Birds: October 2018
A warm southerly breeze brought all kinds of interesting moths but isn’t necessary conducive for avian migration. A Yellow-browed Warbler was at the Chequers but there was no sign of yesterday’s highlight in Waldershare Gully. Elsewhere a Ring Ouzel was in Middle Field and two Firecrests were about.
A Yellow-browed Warbler almost evaded detection all day before revealing itself in the carpark in the evening. However the day was mostly dominated by a frustrating pale warbler in Waldershare Gully. It’s plain plumage, phylloscopus-like structure, but hippolais-like movements led us to the identification of Booted Warbler. It’s ability to melt into it’s surroundings and go missing for hours at a time infuriated most present though a few photographs were taken, and hopefully these will confirm the record.
A good venture around the northern reaches of our recording area in the name of WeBS. Prince’s Beach and 100 Acre produced a Jack Snipe and a good count of 70 Reed Buntings, whilst five House Sparrows in the Sea Buckthorn was unusual. A flock of 11 Bearded Tits on New Downs was the highlight there though amongst the wildfowl present a lowly Brent Goose stood out. Elsewhere three Yellow-browed Warblers and four Firecrests were on the Estate, the Cetti’s Warbler was again at Restharrow Scrape, and a lingering Whinchat and Hobby were around Mary Bax.
It’s been a few days of strong southerly winds and a lot of hard work. Today at least two Yellow-browed Warblers were calling in the Oasis area again but a trek around the marshes of Worth for Lydden WeBS produced not more than a Whinchat and a small increase in thrushes.
Despite the windy conditions a juvenile Red-footed Falcon showed well on Worth for a short while, a Great White Egret flew south over Sandwich and then Worth continuing on towards Ham Fen, and a Yellow-browed Warbler was in the Oasis.
It took a while for the early morning mist to burn away but once it did it was another lovely day on the Kent coast. A wander inland around the paths on the Green Wall produced Brambling and handfuls of Siskins and the reed bed bordering the river contained a flock of at least three Bearded Tits. Their calls seemed to follow me along the river, whether it was one mobile group or multiple groups in the area i’m not sure, but i know a few flocks have dropped into Pegwell in the last few days too so they’re certainly on the move. On the way back from Black Sluice (near the Polytunnels) towards the entrance to Royal St George’s Golf Course a nice male Ring Ouzel burst into song from the hawthorns on the left before heading off towards New Downs. The Estate once again monopolised Yellow-browed Warblers with perhaps up to eight in the area, most of which around the Oasis/Haven/Whitehouse.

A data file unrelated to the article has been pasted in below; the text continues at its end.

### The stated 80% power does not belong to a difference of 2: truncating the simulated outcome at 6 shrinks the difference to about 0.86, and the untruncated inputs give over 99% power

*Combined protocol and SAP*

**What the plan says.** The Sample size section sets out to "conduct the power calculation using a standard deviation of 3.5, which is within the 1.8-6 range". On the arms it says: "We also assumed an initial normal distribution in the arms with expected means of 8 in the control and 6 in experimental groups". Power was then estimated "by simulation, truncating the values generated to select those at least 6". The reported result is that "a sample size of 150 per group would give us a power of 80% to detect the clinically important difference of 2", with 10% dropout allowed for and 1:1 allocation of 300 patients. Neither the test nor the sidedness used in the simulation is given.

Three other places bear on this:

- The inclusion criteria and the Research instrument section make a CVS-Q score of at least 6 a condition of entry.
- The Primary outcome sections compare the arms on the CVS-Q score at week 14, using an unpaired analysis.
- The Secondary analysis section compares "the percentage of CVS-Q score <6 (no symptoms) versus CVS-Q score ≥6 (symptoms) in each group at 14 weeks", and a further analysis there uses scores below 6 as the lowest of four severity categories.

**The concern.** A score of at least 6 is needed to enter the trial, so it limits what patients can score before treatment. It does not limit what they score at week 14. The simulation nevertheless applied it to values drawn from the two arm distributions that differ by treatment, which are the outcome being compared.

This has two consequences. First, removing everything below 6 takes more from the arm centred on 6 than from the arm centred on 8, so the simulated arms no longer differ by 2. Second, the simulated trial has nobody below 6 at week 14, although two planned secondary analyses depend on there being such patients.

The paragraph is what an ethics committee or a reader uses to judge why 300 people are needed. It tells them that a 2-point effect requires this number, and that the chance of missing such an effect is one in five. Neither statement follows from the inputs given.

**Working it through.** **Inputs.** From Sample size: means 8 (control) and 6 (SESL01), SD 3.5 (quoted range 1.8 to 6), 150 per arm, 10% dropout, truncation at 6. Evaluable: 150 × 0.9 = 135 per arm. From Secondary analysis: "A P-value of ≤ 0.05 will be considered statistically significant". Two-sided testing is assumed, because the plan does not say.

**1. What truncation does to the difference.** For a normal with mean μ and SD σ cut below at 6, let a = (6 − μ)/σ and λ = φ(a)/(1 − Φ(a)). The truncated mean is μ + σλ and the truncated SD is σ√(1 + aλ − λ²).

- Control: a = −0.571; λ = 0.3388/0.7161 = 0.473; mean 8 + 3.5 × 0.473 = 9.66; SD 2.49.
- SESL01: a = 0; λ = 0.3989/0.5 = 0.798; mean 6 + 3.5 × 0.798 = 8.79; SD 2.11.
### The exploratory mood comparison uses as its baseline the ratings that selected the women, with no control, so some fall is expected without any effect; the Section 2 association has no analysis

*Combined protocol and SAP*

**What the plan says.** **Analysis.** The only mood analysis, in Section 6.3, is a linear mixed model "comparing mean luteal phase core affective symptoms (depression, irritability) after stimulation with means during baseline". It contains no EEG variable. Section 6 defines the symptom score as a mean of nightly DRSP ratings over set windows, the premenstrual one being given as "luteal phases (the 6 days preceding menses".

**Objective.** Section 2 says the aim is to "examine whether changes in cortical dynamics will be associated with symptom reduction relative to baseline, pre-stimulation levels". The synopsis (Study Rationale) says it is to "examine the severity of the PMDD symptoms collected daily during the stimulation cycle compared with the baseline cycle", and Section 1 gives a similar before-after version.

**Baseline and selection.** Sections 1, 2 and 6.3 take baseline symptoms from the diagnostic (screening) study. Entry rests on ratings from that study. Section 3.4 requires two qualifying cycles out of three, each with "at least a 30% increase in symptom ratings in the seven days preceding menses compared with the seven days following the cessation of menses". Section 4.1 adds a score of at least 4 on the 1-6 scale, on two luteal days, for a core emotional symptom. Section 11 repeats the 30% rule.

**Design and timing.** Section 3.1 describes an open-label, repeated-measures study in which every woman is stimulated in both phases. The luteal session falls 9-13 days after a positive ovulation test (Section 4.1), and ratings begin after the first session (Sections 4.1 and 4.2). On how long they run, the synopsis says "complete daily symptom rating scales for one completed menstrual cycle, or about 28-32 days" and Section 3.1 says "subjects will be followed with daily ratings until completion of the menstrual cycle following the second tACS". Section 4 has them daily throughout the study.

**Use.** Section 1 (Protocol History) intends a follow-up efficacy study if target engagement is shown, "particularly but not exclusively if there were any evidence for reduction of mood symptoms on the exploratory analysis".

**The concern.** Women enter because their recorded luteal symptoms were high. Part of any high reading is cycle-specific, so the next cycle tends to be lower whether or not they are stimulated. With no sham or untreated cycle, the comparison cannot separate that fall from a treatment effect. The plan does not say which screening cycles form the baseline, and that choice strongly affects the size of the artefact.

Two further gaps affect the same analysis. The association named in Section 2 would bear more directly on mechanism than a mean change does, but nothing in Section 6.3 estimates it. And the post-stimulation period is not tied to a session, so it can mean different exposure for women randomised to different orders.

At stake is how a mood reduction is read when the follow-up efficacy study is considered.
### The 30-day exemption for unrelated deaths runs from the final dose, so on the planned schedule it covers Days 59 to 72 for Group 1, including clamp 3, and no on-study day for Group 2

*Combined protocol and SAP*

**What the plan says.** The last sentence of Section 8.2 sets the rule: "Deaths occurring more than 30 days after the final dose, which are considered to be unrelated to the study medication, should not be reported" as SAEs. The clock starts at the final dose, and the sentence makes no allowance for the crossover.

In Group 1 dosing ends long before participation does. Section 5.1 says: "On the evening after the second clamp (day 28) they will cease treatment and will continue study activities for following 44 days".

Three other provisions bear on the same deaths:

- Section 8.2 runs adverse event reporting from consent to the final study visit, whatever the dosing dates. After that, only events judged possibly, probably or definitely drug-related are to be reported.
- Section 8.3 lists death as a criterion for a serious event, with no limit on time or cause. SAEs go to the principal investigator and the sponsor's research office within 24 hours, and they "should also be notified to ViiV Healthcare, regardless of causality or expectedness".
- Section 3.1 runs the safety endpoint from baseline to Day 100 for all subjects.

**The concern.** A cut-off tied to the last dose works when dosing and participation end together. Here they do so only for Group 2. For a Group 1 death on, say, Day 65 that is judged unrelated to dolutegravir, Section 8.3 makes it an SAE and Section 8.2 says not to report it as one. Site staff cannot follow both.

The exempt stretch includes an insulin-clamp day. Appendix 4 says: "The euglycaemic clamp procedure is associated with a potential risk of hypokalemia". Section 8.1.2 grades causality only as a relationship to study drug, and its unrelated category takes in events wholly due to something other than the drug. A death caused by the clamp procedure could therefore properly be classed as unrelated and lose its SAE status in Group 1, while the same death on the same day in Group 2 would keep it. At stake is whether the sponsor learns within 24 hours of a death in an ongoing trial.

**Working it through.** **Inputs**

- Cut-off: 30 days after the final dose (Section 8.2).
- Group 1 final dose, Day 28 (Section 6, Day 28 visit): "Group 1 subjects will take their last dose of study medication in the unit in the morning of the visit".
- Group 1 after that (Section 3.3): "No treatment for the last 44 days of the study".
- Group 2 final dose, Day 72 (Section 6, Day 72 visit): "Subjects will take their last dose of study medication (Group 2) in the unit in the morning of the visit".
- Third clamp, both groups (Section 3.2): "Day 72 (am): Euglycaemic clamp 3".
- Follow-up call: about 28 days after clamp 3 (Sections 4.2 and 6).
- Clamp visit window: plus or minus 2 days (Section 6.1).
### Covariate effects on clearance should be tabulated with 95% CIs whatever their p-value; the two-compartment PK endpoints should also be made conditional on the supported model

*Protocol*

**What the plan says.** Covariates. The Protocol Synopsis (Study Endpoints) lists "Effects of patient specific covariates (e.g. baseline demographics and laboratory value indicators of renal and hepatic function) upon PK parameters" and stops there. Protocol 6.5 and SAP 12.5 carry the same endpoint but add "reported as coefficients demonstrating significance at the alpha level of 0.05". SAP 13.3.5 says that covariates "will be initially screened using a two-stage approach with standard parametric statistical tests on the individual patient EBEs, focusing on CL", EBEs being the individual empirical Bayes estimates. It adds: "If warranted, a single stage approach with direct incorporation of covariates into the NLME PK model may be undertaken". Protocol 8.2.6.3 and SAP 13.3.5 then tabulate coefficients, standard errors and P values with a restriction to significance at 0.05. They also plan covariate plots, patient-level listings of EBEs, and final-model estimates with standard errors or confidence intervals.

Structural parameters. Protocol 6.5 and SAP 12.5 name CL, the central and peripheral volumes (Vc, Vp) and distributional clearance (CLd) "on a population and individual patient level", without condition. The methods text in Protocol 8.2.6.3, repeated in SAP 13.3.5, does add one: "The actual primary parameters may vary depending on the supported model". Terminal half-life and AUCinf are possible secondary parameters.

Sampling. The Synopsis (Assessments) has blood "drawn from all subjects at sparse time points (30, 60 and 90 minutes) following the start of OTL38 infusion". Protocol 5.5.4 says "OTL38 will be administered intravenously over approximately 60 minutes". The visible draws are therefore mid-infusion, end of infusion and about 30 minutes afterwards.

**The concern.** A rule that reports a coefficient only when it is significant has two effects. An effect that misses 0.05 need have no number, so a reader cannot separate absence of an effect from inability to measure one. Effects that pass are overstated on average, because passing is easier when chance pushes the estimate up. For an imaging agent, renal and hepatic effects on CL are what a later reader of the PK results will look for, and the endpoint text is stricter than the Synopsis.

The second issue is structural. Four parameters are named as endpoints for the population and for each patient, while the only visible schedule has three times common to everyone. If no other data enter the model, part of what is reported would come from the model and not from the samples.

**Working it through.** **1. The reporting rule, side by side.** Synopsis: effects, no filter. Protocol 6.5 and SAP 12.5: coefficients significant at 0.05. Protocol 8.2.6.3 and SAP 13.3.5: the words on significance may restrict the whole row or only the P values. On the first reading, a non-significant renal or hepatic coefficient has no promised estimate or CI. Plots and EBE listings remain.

It felt more like mid-summer out there today with the bright sun staring down at us. The lovely conditions seemed to hamper passage though and it was all quiet on the vis mig front. However there were still six of yesterday’s Yellow-browed Warblers hiding around the Estate, often their presence only revealed by their piercing calls. A small arrival of 38 Chiffchaffs were joined by a late Willow Warbler too but there’s still no sign of Crest passage. At least 20 Snipes were on Restharrow Scrape but yesterday’s Jack Snipe couldn’t be found.
An excellent day to liven us weary folk up after yesterday’s racing antics. No fewer than 11 Yellow-browed Warblers were spread through the recording area including a minimum of seven on the Estate. However the rarest bird of the day was a Nuthatch discovered in Stonelees, only our eight ever record. A Jack Snipe on Restharrow Scrape was our first of the autumn period, as were two Ring Ouzels in Pegwell, whilst a Water Pipit was in the Downsbridge area. A late Tree Pipit flew over and a Sedge Warbler continued on Worth, a few Fieldfares and Redwings were knocking about, and weirdly 13 Jays flew north. Siskins were most notable though as flocks streamed northwards over the Estate, with a final total of 970.